Before the manufacturing side of the business was shifted to Red Cloud, TWP undertook a two-year reengineering program, aimed at incorporating efficient materials that were not available when solar air heaters first became popular in the 1970s. Engineers built a succession of prototypes with incremental improvements, but the project eventually was run by an engineer who calls himself Lotus, from Rocky Mountain Solar & Wind (RMSW; rockymtnsolar.com) in Colorado Springs, Colo. The reengineering process looked at every possible part and configuration, and many parts were re-sourced to increase heat production and retention. Some materials, like the adhesives, were changed to accommodate an absorber that could reach temperatures higher than 160°F (71°C).
The final design was a 32-square-foot (2.97-square-meter) solar heating panel. Orient- ed south and tilted 59 degrees from horizontal, it captured solar heat with an efficiency of 48.8 percent, which projected to 4.9 million Btu per South Dakota heating season. That’s equivalent to 1.436 megawatt-hours of electricity. Satisfied with this performance, TWP contracted with RMSW to begin manufacturing. Lotus and the TWP team standardized an efficient manufacturing process and visited Pine Ridge to teach it to Red Cloud and Tschacher. TWP handed over the tooling and a step-by-step training video, and LSE assumed manufacturing.
The LSE solar air heater looks nothing like the product of a NASA lab. It’s a 1970s-era technology, implemented with 21st-century materials and tweaked “Lakota style,” as Red Cloud puts it. It looks makeshift but is sturdy and reliable. The goal was not to market a consumer product to the outside world, but to create a simple, environmentally friendly, inexpensive way to reduce Lakota heating bills.
It works. For $2,000, including shipping, manufacturing and installation, the system can offset 15 to 30 percent of an average household’s heating costs for 25 years. The heaters are purely supplemental, with no heat storage. The 4.9 million Btu produced annually displace 82 gallons of propane burned in a 65 percent-efficient furnace, saving the homeowner $150 per year at today’s regional propane rates. Because TWP provides the heaters for free, that is money in pocket.
Through 2008, TWP financed LSE’s heaters primarily through individual donations and small foundation grants. They managed to fund just over 200 systems, most of which were distributed on a needs basis around the Pine Ridge Reservation. TWP received several federal grants in 2009, under the American Recovery and Reinvestment Act. It proved be a watershed year at LSE. Demand spiked, and the shop, now named the Red Cloud Renewable Energy Center (RCREC), hired five full-time laborers. That year 278 LSE kits went out, and in 2010, another 203 left the production line. To date, TWP and LSE have placed about 700 solar air-heating kits.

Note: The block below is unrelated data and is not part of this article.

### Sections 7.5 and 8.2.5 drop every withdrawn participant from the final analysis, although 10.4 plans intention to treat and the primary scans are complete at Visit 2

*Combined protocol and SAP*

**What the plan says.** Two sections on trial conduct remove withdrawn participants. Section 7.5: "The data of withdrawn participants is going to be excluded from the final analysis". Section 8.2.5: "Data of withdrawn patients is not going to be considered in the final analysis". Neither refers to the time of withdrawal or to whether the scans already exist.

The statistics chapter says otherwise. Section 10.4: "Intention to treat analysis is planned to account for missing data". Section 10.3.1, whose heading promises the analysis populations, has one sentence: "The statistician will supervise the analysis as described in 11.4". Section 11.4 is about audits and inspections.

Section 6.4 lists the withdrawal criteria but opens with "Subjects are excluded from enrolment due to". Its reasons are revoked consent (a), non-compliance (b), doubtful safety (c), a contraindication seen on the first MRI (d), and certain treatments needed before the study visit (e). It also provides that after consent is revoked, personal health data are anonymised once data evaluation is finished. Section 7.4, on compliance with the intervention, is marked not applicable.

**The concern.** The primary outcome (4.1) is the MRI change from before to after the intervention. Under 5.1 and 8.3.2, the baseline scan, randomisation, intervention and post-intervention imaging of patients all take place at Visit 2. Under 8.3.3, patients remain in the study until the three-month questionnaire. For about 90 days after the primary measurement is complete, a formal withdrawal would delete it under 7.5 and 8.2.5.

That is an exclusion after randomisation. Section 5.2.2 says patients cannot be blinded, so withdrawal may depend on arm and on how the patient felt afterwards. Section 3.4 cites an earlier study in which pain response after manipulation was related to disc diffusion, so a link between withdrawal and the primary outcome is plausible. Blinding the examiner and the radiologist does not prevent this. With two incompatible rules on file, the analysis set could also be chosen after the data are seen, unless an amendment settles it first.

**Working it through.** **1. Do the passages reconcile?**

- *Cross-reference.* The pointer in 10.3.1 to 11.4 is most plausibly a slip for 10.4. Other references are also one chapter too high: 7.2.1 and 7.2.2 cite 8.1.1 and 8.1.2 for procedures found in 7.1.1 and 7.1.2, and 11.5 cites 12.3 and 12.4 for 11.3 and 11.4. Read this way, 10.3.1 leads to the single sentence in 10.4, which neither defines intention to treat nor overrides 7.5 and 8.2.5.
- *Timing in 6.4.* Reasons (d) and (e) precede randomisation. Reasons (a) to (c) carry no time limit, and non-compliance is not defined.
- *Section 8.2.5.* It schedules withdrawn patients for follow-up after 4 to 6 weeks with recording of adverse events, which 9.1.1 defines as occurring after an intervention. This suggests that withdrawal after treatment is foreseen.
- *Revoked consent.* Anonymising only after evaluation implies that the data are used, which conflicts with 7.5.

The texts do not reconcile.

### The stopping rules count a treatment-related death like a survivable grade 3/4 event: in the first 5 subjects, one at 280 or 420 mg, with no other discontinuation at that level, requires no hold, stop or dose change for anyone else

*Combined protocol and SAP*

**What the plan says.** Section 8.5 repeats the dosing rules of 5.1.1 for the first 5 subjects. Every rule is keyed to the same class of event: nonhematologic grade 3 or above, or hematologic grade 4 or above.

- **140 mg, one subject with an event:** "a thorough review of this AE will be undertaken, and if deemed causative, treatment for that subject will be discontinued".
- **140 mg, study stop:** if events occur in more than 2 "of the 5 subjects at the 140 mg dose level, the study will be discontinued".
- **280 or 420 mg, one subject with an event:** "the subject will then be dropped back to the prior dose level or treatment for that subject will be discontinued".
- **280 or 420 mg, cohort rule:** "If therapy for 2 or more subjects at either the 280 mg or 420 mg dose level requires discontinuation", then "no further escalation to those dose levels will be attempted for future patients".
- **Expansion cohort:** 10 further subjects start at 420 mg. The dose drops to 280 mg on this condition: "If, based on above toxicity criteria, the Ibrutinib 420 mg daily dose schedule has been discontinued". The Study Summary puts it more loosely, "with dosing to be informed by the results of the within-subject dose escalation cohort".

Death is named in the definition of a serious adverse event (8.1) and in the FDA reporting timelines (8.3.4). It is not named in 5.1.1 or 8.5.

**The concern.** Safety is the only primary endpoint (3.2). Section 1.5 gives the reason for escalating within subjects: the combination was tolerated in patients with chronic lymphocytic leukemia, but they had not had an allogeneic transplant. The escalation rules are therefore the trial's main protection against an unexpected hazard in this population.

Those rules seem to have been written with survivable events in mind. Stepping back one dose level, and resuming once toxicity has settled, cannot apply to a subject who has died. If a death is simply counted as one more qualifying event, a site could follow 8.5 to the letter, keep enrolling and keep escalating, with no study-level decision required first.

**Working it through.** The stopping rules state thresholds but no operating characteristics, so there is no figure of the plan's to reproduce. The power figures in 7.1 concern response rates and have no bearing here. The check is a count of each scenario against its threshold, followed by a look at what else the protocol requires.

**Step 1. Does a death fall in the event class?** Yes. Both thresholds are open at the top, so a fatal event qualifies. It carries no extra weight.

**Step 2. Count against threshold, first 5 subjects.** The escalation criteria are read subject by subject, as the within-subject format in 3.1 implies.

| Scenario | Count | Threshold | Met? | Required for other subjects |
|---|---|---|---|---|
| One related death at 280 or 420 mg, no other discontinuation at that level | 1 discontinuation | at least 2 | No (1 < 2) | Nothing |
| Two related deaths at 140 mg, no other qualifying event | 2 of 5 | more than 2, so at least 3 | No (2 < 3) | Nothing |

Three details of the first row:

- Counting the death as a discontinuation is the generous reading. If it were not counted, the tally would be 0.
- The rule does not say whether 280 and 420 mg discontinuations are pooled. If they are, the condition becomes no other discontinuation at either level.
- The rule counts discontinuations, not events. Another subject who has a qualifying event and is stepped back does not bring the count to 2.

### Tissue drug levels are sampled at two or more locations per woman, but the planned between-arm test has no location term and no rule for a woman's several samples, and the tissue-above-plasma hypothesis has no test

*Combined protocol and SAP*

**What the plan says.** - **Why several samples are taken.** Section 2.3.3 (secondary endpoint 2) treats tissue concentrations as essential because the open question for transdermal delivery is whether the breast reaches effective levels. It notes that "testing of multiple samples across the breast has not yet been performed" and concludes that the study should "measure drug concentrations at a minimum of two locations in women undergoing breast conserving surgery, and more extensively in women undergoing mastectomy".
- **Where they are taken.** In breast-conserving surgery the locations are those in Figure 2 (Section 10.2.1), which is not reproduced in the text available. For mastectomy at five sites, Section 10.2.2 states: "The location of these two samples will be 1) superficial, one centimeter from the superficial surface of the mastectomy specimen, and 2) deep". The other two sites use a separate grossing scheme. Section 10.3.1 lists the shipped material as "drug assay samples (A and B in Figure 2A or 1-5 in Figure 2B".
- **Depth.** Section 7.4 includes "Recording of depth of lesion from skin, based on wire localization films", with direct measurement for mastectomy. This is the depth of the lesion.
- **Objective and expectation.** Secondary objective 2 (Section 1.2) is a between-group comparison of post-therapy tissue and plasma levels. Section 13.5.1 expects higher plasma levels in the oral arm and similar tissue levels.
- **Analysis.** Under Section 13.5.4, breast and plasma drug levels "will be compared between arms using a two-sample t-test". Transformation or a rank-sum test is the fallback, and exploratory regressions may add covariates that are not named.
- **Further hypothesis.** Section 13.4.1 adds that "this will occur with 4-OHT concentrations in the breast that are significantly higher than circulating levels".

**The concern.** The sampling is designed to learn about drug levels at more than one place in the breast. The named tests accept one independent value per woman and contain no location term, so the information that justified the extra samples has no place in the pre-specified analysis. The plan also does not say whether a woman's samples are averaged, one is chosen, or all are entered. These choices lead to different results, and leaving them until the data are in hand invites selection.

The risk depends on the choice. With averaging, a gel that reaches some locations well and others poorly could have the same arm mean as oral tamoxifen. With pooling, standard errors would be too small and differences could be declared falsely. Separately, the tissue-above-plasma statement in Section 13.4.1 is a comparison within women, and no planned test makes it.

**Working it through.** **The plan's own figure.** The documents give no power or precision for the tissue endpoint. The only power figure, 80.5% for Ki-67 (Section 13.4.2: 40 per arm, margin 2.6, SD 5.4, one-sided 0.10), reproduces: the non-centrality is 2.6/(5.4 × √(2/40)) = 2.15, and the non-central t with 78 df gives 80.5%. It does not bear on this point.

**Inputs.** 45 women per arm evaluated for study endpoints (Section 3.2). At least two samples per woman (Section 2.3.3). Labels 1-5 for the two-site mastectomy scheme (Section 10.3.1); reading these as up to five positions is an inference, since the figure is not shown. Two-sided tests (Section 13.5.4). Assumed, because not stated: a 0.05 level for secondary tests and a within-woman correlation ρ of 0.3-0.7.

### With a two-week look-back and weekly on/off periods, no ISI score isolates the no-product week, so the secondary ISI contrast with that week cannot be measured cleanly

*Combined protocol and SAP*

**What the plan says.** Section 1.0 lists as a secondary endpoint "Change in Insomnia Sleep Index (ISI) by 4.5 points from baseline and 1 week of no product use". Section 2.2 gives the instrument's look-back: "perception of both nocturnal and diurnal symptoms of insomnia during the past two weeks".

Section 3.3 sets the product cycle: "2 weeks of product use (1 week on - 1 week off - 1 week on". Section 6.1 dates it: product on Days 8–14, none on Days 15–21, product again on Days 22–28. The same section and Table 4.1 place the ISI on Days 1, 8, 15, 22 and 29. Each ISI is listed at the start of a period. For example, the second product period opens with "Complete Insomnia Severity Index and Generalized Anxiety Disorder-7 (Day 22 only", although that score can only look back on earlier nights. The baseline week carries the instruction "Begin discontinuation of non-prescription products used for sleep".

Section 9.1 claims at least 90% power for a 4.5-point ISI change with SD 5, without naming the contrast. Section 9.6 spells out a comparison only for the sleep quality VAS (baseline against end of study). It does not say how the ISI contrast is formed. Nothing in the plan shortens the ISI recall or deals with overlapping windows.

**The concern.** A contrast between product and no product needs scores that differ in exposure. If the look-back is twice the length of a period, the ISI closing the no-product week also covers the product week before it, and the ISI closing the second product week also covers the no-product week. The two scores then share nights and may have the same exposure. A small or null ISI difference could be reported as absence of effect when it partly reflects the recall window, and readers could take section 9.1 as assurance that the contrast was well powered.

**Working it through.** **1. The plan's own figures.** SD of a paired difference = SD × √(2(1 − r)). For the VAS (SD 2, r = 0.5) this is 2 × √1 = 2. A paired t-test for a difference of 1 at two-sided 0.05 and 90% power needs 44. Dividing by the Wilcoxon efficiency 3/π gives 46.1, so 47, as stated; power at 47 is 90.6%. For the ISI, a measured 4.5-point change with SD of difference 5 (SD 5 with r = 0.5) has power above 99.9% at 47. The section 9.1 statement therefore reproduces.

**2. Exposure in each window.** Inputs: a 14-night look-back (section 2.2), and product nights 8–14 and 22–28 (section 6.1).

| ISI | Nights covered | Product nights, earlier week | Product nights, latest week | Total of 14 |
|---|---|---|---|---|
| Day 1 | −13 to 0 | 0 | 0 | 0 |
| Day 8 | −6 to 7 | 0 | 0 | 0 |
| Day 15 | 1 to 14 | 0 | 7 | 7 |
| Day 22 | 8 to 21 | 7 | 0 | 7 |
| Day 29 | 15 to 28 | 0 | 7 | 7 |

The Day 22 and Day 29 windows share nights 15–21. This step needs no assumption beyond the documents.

Most systems produced during the last two years have been sold outside Pine Ridge. To accommodate this “export” business, RCREC has doubled as a one-of-a-kind training facility, where tribes from around the nation can learn about the LSE installation techniques. Fifty-two “solar warriors” have now received “Solar Technician I” certificates from Red Cloud. His tutelage has enabled installation of 443 air heaters by locals on reservations as far away as White Earth, of the Band of Ojibwe, in Minnesota.
“A New Way to Honor the Old Ways”
Since 2005, TWP and LSE have worked to import other renewable energy technologies onto tribal lands. That year they set up a demonstration home on the Rosebud Reservation, just west of Pine Ridge. Partnering with Rosebud’s Clean Energy Education Partnership, TWP and LSE outfitted the Little Thunder residence with a 2.4-kilowatt (kW) wind turbine, 1.3-kW photo- voltaic (PV) system, windbreak and shade trees, and an LSE solar air heater.
The Red Cloud Renewable Energy Center now matches those five applications and is adding a sixth, with a ground-source heating system along its north wall. Tschacher, Red Cloud’s “wind warrior,” now leads wind turbine-installation workshops at RCREC. Along with Red Cloud and LSE staff, Tschacher installed a SkyStream 3.7 turbine (skystreamenergy.com) at RCEC last May. A 2-kW PV array followed in July, courtesy of Namaste Solar (namastesolar.com) of Boulder, Colo. Red Cloud and Tschacher plan to acquire NABCEP certification under open scholarships to Solar Energy International (solarenergy.org) in Carbondale, Colo.
Red Cloud calls renewable energy “a new way to honor the old ways”— drawing on nature in alignment with Native American cultural and spiritual beliefs. At Pine Ridge, the electricity displaced by the LSE project means less reliance on the Nebraska Public Power District, which generates 96 percent of its electricity from coal. The Lakota, and other tribes, will have plenty of opportunity to move away from fossil fuels. Research at the National Renewable Energy Lab has shown that wind and solar potential on tribal lands is quite good. Ironically, this is in part because their reservations were often situated on the hottest, driest, windiest, and therefore least desirable, parcels in the West.
While a renewable energy venture like LSE might still be in a philanthropy-dependent stage, it’s a first step to pulling Native American communities out of generational poverty.
Mike Koshmrl is SOLAR TODAY’s assistant editor.